Logistic efforts have been enormous and unsuccessful for several weeks, such as in the case of the 45 observers deployed in Portugal, Spain and Algeria on 25 August, but prevented from observing by adverse meteorological conditions.
In the meantime, efforts on all fronts including a close collaboration with the NASA Jet Propulsion Laboratory‘s Steve Chesley of the DART team, improved the predictions further.
And then, success came: The first confirmation came on 15 October from the deployment of six telescopes, five of which were overseen by a single observer, Roger Venable, in northern Oklahoma, USA, the other by Robert Dunford. One of them – at 9:02 CEST – clearly caught the fading of the star over about 0.13 seconds, just slightly shorter than the maximum possible duration.
Then, on 18 October came the turn of a team led by Jose-Luis Ortiz observing an event very close to his home institute, the Instituto de Astrofisica de Andalucia-CSIC, near Granada in Spain. Miguel Sanchez, equipped with a portable telescope of 28 cm aperture, clearly recorded the occultation with an excellent agreement to predictions.
Later, on the same day, in Japan, some seven telescopes were deployed; those of Hayato Watanabe and Miyoshi Ida through the Japan Occultation Information Network (JOIN) were the lucky ones – this being the first event to be observed by two sites.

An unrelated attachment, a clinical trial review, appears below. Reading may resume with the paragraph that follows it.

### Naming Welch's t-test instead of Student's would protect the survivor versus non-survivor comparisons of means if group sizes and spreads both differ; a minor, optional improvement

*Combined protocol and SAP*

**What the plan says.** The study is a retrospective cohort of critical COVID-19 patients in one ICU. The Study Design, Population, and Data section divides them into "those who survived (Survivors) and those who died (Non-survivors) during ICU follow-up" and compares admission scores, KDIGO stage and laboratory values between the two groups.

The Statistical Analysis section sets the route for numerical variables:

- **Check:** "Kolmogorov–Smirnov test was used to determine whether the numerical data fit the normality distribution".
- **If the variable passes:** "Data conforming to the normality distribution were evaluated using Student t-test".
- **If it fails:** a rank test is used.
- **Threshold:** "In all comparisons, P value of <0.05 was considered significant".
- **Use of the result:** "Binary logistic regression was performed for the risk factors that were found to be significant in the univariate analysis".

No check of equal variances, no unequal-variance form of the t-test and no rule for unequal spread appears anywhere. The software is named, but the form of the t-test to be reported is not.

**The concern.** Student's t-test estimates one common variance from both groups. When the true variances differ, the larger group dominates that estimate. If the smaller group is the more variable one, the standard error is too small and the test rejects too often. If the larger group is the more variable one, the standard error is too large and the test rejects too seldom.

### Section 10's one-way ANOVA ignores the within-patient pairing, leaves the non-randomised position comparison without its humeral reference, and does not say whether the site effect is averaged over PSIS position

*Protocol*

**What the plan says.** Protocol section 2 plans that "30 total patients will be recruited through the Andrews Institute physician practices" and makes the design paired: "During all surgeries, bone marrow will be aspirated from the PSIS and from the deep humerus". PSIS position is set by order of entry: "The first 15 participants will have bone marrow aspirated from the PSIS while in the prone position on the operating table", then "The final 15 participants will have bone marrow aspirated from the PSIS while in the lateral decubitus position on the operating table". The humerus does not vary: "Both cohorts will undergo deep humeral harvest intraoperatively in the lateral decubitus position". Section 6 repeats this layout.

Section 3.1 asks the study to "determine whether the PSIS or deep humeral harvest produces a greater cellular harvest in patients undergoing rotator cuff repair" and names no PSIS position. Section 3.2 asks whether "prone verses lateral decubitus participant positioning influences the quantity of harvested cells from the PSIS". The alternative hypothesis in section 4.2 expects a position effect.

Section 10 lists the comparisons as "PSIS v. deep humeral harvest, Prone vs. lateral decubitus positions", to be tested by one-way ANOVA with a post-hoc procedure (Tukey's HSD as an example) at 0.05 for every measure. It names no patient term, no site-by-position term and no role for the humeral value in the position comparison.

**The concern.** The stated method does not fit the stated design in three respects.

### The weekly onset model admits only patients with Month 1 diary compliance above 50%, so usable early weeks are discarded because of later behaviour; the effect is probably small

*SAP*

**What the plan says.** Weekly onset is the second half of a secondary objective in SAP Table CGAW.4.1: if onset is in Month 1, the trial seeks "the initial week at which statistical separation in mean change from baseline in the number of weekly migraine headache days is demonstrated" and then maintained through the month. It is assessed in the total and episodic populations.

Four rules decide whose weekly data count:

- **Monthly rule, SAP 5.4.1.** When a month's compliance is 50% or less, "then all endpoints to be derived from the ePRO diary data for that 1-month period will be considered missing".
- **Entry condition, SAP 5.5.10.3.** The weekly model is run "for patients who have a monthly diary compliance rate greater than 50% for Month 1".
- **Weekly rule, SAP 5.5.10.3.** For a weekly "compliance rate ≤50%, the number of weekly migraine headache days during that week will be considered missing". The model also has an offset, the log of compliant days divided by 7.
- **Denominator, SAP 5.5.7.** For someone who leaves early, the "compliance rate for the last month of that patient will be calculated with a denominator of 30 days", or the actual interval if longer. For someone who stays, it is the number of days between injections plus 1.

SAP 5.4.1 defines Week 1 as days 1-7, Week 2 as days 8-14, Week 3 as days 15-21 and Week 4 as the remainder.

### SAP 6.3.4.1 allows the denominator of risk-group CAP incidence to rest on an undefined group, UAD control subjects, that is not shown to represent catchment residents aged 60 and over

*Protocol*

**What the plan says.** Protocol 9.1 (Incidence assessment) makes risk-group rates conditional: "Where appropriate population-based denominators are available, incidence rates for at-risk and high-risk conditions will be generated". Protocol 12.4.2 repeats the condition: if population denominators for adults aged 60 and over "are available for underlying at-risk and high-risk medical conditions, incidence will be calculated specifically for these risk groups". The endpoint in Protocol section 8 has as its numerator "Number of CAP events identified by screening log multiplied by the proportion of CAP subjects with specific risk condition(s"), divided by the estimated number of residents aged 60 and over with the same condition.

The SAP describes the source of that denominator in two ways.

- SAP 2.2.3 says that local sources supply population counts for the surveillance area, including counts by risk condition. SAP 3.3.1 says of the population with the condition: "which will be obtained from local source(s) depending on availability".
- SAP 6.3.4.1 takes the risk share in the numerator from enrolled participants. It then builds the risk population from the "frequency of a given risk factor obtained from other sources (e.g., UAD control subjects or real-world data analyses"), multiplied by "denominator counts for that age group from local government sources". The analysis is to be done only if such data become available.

With Didymos’ eclipsing of the stars behind it caught by the first time by astronomers, future events will be easier to catch. Observing more of them should ensure a much more accurate tracking of Didymos orbit, possibly allowing the detection of a tiny change in the heliocentric orbit of Didymos due to the DART impact, and even hope to learn more about the scars left by DART’s impact.
The ACROSS team: P. Tanga (project coordinator, Université Côte d’Azur, OCA, CNRS/Lab. Lagrange), K. Tsiganis (partner coordinator, Aristotle University of Thessaloniki), D. Souami (ACROSS post-doc, Université Côte d’Azur, OCA, CNRS/Lab. Lagrange), J. Ferreira (post-doc, Aristotle University of Thessaloniki), A. Siakas (student, Aristotle University of Thessaloniki.
P. Tanga, K. Tsiganis, and D. Souami are also members of the DART IT (Investigation Team). Data collected by DART IT were used to extract astrometry of Didymos using the high accuracy pipeline developed by S. Bouquillon (Observatoire de Paris) for the ground-based follow-up of the Gaia satellite http://gbot.obspm.fr/
Steve Chesley is at JPL / Solar System Dynamic group https://ssd.jpl.nasa.gov
Roger Venable and Robert Dunford are occultation observers affiliated to International Occultation Timing Association (IOTA). The campaign in Japan was led by Hiroyuki Watanabe from the Japan Occultation Information Network (JOIN).
ACROSS heavily relies on the orbFit software for orbit improvement (F. Spoto, Minor Planet Center), on the Horizons web service by JPL (https://ssd.jpl.nasa.gov/horizons/) and on astrometry provided by ESA/Gaia.
ACROSS acknowledges support by ESA contract 2-1775/21/NL/GL/ov